Fluid Mechanics


 
Properties of Fluids
Fluid Statics
Control Volume Analysis, Integral Methods
Applications of Integral Methods
Potential Flow Theory
Examples of Potential Flow
Dimensional Analysis
Introduction to Boundary Layers
Viscous Flow in Pipes


Fluid Statics

Fluid statics and fluid dynamics form the two constituents of fluid mechanics. Fluid statics deals with fluids at rest while fluid dynamics studies fluids in motion. In this section fluid statics is covered.

A fluid at rest has no shear stress. Consequently, any force developed is only due to normal stresses i.e, pressure. Such a condition is termed the hydrostatic condition. In fact, the analysis of hydrostatic systems is greatly simplified when compared to that for fluids in motion.

Though fluid in motion gives rise to many interesting phenomena, fluid at rest is by no means less important. Its importance becomes apparent when it is noted that the atmosphere around us can be considered to be at rest and so are the oceans. The simple theory developed here finds its application in determining pressures at different levels of atmosphere and in many pressure-measuring devices. Further, the theory is employed to calculate force on submerged objects such as ships, parts of ships and submarines. Other applications of this theory are used in the calculation of forces on dams and other hydraulic systems.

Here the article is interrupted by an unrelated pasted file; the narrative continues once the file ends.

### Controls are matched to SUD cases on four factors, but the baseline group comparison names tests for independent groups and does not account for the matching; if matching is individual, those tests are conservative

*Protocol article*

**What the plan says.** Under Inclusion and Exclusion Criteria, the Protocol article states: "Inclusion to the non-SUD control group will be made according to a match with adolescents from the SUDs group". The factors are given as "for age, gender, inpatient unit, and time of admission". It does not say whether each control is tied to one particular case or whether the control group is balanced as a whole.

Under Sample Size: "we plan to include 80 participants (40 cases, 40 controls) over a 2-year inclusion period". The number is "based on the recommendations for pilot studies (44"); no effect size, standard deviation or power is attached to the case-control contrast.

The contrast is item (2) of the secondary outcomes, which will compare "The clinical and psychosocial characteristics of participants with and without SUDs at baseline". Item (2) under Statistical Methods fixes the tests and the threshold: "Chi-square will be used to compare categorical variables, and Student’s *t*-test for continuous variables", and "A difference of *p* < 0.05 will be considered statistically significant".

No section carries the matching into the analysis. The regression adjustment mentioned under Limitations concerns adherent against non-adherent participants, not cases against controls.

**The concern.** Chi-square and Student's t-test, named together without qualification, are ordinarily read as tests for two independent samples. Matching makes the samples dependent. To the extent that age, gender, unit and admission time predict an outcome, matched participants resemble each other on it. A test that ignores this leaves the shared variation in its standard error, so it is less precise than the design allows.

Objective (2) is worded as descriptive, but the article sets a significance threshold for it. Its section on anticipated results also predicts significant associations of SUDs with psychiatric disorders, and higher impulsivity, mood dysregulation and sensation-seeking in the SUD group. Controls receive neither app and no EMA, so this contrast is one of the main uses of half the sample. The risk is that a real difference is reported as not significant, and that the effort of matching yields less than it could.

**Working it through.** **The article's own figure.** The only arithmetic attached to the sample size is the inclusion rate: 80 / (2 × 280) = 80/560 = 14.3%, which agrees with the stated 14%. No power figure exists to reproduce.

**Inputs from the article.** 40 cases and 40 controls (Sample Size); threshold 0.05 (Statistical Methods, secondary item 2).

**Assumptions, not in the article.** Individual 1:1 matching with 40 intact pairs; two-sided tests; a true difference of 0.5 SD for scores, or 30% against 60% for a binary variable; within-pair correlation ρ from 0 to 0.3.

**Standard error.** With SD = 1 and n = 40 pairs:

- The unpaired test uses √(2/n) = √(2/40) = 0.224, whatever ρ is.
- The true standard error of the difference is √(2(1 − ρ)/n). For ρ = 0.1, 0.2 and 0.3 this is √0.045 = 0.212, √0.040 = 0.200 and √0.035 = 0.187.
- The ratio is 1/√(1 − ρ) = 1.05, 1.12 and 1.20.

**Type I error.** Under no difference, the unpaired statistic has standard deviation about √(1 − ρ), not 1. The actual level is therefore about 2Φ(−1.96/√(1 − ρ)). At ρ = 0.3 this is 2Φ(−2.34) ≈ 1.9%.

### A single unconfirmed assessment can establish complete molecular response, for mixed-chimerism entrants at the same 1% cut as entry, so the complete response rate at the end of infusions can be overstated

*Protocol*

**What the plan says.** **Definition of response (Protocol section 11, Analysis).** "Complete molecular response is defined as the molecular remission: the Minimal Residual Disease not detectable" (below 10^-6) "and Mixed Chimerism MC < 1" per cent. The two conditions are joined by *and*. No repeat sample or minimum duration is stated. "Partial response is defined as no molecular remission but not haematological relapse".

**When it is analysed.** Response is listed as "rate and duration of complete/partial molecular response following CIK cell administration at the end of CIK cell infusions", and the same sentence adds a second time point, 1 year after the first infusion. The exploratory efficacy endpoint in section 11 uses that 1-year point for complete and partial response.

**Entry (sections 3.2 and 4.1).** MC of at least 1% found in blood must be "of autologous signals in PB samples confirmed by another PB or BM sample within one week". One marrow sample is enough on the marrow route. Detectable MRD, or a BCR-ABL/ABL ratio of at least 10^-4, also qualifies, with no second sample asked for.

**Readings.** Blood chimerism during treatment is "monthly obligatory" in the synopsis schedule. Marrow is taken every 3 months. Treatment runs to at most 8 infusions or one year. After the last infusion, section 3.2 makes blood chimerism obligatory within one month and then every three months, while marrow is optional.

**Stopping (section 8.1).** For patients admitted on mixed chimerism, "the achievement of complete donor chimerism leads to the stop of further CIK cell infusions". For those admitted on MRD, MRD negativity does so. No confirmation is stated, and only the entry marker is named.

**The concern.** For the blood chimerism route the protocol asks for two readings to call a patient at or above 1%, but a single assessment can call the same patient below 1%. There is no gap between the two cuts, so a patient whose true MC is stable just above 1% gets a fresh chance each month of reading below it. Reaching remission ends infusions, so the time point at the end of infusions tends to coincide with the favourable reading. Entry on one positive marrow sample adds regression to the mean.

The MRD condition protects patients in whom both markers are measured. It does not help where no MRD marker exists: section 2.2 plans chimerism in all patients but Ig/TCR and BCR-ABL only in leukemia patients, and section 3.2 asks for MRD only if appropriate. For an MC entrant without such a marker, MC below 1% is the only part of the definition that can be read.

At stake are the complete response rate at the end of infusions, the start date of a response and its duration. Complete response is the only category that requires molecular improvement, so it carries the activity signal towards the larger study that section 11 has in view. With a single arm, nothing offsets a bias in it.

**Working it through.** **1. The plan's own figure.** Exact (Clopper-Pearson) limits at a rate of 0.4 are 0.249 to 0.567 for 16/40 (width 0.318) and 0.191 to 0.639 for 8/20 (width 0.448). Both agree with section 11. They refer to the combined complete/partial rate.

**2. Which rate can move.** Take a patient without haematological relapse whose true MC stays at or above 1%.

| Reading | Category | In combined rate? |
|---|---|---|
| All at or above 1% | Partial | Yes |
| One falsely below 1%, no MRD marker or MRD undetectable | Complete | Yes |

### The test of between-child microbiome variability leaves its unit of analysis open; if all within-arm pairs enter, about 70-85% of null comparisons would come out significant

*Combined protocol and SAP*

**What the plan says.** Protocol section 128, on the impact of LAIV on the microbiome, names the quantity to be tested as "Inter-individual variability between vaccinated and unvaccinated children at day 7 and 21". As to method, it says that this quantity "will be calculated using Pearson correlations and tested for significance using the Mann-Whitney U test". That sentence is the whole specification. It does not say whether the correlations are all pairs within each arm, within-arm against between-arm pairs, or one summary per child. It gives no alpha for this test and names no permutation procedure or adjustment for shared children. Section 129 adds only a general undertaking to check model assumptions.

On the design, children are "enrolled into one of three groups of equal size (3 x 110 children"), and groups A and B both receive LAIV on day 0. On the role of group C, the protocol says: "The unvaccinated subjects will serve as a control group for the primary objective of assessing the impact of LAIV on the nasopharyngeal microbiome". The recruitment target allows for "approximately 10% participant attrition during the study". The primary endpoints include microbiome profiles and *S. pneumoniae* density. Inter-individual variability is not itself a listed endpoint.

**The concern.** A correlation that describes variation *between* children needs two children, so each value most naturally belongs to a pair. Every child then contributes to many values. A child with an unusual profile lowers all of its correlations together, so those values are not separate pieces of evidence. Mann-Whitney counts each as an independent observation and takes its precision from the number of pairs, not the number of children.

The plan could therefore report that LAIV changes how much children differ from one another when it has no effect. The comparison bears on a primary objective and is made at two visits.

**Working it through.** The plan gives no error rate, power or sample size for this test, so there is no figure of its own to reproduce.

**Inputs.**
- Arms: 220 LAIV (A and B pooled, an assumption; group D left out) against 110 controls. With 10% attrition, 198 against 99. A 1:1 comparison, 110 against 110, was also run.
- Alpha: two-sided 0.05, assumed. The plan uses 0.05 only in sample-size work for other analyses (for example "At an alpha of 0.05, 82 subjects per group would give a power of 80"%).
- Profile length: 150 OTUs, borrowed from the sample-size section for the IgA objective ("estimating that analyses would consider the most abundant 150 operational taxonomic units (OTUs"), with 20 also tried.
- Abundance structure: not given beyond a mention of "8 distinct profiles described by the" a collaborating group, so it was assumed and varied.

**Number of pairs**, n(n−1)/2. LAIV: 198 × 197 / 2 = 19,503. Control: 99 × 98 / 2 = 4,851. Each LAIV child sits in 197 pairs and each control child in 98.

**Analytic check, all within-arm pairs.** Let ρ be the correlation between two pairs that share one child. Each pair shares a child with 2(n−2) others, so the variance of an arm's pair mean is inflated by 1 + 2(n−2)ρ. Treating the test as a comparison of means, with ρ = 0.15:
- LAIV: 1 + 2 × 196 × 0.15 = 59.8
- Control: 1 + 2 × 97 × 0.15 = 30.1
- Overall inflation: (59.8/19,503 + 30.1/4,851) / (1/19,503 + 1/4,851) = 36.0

Fluid Forces

In fluid mechanics forces upon fluid elements need to be considered. These forces can be divided into two categories - Surface Forces, Fs and Body Forces, FB.



Figure 1 : Classification of forces

Surface forces are brought about by contact of fluid with another fluid or a solid body. The best example of this is pressure. The surface forces depend upon surface area of contact and do not depend upon the volume of fluid. On the other hand, body forces depend upon the volume of the substance and are distributed through the fluid element. Examples are weight of any substance, electromagnetic forces etc.

Pressure at a point within a fluid